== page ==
Today is National Cheesecake Day, a designated 24 hours in which to celebrate a decadent dessert whose origin dates back to ancient Greece. For us, a bunch of word nerds and language lovers, this random “holiday” inspired a random curiosity… exactly when and how did the term “cheesecake” come to be a sexual metaphor for women? Only one way to find out. So we dug in to the rich, creamy confection’s history on a linguistic quest, and this is what we found out.

According to Neatorama, the term “cheesecake,” in connection with women, was used in Britain in the 1660s to describe “overly sexy or promiscuous” women. Their article notes, “It can be found in Poems and Songs Relating to the Late Times, published in 1662. Shortly after Oliver Cromwell died, it was used to regret the occasion of Cromwell driving certain ladies (of questionable repute) out of the town: But ah! It goes against our hearts, to lose our cheesecake and our tarts.”

“But ah! It goes against our hearts, to lose our cheesecake and our tarts.”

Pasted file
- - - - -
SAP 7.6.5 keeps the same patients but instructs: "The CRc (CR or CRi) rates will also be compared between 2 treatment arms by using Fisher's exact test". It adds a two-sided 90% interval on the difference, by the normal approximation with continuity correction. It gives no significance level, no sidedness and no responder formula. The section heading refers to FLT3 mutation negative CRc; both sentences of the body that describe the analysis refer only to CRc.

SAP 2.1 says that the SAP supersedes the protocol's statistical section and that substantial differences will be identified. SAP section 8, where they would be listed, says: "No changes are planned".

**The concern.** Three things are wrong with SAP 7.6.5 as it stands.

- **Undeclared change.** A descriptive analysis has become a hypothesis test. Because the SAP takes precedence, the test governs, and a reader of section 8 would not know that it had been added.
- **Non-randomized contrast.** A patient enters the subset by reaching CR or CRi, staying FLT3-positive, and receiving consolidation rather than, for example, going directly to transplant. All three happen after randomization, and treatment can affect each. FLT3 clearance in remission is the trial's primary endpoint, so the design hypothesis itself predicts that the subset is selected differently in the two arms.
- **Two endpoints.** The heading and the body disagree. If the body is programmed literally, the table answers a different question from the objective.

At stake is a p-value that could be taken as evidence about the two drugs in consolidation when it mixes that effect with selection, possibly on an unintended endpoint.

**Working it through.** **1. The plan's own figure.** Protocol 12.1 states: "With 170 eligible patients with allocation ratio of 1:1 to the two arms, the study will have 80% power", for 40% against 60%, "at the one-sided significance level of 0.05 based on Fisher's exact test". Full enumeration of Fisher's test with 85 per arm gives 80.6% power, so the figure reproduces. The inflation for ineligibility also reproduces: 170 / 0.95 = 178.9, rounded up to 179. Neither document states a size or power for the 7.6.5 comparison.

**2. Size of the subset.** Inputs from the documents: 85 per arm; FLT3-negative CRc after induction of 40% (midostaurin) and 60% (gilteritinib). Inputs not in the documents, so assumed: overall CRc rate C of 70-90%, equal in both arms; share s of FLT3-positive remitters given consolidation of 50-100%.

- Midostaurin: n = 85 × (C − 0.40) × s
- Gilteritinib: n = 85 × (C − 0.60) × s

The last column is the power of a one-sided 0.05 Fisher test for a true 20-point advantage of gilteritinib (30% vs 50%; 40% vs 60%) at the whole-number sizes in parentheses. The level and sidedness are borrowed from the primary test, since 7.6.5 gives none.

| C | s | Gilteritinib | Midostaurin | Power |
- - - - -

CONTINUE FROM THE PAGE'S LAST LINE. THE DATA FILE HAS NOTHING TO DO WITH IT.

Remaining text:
Despite that little “cheesecake” ditty, it apparently took 250 years for the term to actually catch on as a universal ‘woman as dessert’ metaphor. “Fast forward to 1912, when James Kane, a photographer, was working for The New York Journal. One day James was posing an attractive young woman when a breeze blew her skirt up. When more leg than usual came on display, Mr. Kane (who reputedly loved cheesecake) exclaimed, ‘Wow! This is better than cheesecake!'”

Urban Dictionary gives yet another interesting account of the term’s origin in the context of our investigation. They say “cheesecake” was used to describe “a genre of glamour photography and poster art made popular in wartime pin-ups of the 1940’s, often featuring modest poses by movie starlets displaying lots of leg but little explicit nudity. So called because of the resemblance of a stocking-clad female thigh to the layers of a cheesecake dessert.”

So there you have it… the curious origin of the term “cheesecake” as it relates to women. And for the record, our new found linguistic knowledge has done nothing to spoil our taste for the classic dessert!